Thursday, November 1, 2007
A Lost Generation
- Over the past generation, the age at which American biomedical researchers with PhD degrees succeed in obtaining their first R01 award from the National Institutes of Health (NIH) has increased from 34.2 to 41.7 years of age.
- As time goes on, ever-larger proportions of NIH funds are diverted to funding research collaboratives of various sizes to the detriment of small, investigator-initiated projects. However, the history of the last half-century demonstrates in a compelling fashion that much of the innovation in American biomedical research comes from young researchers working in relatively small, highly mobile, creative research groups.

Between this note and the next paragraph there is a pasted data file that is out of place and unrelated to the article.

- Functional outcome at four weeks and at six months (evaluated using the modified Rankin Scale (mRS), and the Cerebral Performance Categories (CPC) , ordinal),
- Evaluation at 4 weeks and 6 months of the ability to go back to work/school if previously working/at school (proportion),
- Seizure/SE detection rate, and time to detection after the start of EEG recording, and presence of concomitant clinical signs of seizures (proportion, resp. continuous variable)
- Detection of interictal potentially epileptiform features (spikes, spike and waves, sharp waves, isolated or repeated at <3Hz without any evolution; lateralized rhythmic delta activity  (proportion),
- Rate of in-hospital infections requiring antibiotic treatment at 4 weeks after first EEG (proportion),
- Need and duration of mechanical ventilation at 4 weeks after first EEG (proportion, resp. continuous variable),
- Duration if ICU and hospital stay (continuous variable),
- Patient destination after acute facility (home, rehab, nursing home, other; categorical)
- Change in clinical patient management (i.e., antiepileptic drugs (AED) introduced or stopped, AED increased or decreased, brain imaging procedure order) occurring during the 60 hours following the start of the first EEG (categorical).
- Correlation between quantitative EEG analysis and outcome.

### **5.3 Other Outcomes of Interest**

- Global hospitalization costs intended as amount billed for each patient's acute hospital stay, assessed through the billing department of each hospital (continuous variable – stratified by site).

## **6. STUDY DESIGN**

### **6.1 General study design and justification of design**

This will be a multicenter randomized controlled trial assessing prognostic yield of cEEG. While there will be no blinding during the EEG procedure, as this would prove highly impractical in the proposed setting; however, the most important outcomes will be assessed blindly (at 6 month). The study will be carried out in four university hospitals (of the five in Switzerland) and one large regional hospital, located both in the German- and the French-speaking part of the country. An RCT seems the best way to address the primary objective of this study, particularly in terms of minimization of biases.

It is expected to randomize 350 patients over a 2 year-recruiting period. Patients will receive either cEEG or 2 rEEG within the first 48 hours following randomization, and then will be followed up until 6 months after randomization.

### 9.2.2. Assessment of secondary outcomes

- Only 10% of submitted grant applications are funded in NIH.
- These factors, when taken together, have made careers in biomedical research increasingly unattractive for many young people. Imagine the prospects of predoctoral students starting out in their early 20s, who confront a wait of two decades until they can procure their first R01 grant, become scientifically independent, and flex their scientific muscles for the first time.
Robert Allan Weinberg is a Daniel K. Ludwig Professor for Cancer Research at MIT and a founding member of the Whitehead Institute for Biomedical Research. He is best known for his first discoveries of the first human oncogene Ras and the first tumor supressor gene Rb.
Sources: Cell and Wikipedia
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